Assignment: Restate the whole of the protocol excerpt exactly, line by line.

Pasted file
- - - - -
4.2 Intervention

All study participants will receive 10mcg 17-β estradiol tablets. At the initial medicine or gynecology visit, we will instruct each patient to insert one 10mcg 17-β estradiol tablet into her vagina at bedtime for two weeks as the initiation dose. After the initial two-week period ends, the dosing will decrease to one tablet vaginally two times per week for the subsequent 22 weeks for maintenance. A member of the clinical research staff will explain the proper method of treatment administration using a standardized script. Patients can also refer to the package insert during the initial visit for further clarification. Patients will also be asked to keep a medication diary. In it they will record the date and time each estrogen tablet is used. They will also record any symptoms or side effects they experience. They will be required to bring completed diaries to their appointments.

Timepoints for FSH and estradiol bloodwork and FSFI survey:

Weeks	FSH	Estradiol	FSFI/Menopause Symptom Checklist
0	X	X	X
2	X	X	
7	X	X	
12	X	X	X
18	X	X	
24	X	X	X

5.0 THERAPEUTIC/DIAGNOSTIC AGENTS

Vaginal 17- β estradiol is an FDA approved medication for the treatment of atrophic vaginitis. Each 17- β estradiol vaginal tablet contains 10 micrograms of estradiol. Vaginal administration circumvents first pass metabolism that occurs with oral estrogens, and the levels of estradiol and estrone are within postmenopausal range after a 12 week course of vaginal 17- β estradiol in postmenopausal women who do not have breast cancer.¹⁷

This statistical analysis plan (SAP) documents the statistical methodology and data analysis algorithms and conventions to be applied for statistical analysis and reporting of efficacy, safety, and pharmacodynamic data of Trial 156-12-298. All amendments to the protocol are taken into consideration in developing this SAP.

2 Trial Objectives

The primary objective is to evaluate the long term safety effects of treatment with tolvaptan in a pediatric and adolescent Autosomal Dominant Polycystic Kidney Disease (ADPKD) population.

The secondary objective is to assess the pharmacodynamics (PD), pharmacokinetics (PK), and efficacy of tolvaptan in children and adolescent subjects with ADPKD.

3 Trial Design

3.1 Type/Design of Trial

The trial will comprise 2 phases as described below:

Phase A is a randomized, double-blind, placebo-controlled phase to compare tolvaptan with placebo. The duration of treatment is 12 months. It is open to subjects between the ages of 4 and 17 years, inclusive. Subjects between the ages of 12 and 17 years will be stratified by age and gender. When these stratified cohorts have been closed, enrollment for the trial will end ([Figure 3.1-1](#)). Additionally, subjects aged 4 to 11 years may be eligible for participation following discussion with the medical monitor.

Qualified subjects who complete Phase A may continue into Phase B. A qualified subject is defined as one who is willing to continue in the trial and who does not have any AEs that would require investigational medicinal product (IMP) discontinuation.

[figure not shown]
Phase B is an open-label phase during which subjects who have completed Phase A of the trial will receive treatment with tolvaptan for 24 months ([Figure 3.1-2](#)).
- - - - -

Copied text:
4.2 Intervention

All study participants will receive 10mcg 17-β estradiol tablets. At the initial medicine or gynecology visit, we will instruct each patient to insert one 10mcg 17-β estradiol tablet into her vagina at bedtime for two weeks as the initiation dose. After the initial two-week period ends, the dosing will decrease to one tablet vaginally two times per week for the subsequent 22 weeks for maintenance. A member of the clinical research staff will explain the proper method of treatment administration using a standardized script. Patients can also refer to the package insert during the initial visit for further clarification. Patients will also be asked to keep a medication diary. In it they will record the date and time each estrogen tablet is used. They will also record any symptoms or side effects they experience. They will be required to bring completed diaries to their appointments.

Timepoints for FSH and estradiol bloodwork and FSFI survey:

Weeks	FSH	Estradiol	FSFI/Menopause Symptom Checklist
0	X	X	X
2	X	X	
7	X	X	
12	X	X	X
18	X	X	
24	X	X	X

5.0 THERAPEUTIC/DIAGNOSTIC AGENTS

Vaginal 17- β estradiol is an FDA approved medication for the treatment of atrophic vaginitis. Each 17- β estradiol vaginal tablet contains 10 micrograms of estradiol. Vaginal administration circumvents first pass metabolism that occurs with oral estrogens, and the levels of estradiol and estrone are within postmenopausal range after a 12 week course of vaginal 17- β estradiol in postmenopausal women who do not have breast cancer.¹⁷

This statistical analysis plan (SAP) documents the statistical methodology and data analysis algorithms and conventions to be applied for statistical analysis and reporting of efficacy, safety, and pharmacodynamic data of Trial 156-12-298. All amendments to the protocol are taken into consideration in developing this SAP.

2 Trial Objectives

The primary objective is to evaluate the long term safety effects of treatment with tolvaptan in a pediatric and adolescent Autosomal Dominant Polycystic Kidney Disease (ADPKD) population.

The secondary objective is to assess the pharmacodynamics (PD), pharmacokinetics (PK), and efficacy of tolvaptan in children and adolescent subjects with ADPKD.

3 Trial Design

3.1 Type/Design of Trial

The trial will comprise 2 phases as described below:

Phase A is a randomized, double-blind, placebo-controlled phase to compare tolvaptan with placebo. The duration of treatment is 12 months. It is open to subjects between the ages of 4 and 17 years, inclusive. Subjects between the ages of 12 and 17 years will be stratified by age and gender. When these stratified cohorts have been closed, enrollment for the trial will end ([Figure 3.1-1](#)). Additionally, subjects aged 4 to 11 years may be eligible for participation following discussion with the medical monitor.

Qualified subjects who complete Phase A may continue into Phase B. A qualified subject is defined as one who is willing to continue in the trial and who does not have any AEs that would require investigational medicinal product (IMP) discontinuation.

[figure not shown]
Phase B is an open-label phase during which subjects who have completed Phase A of the trial will receive treatment with tolvaptan for 24 months ([Figure 3.1-2](#)).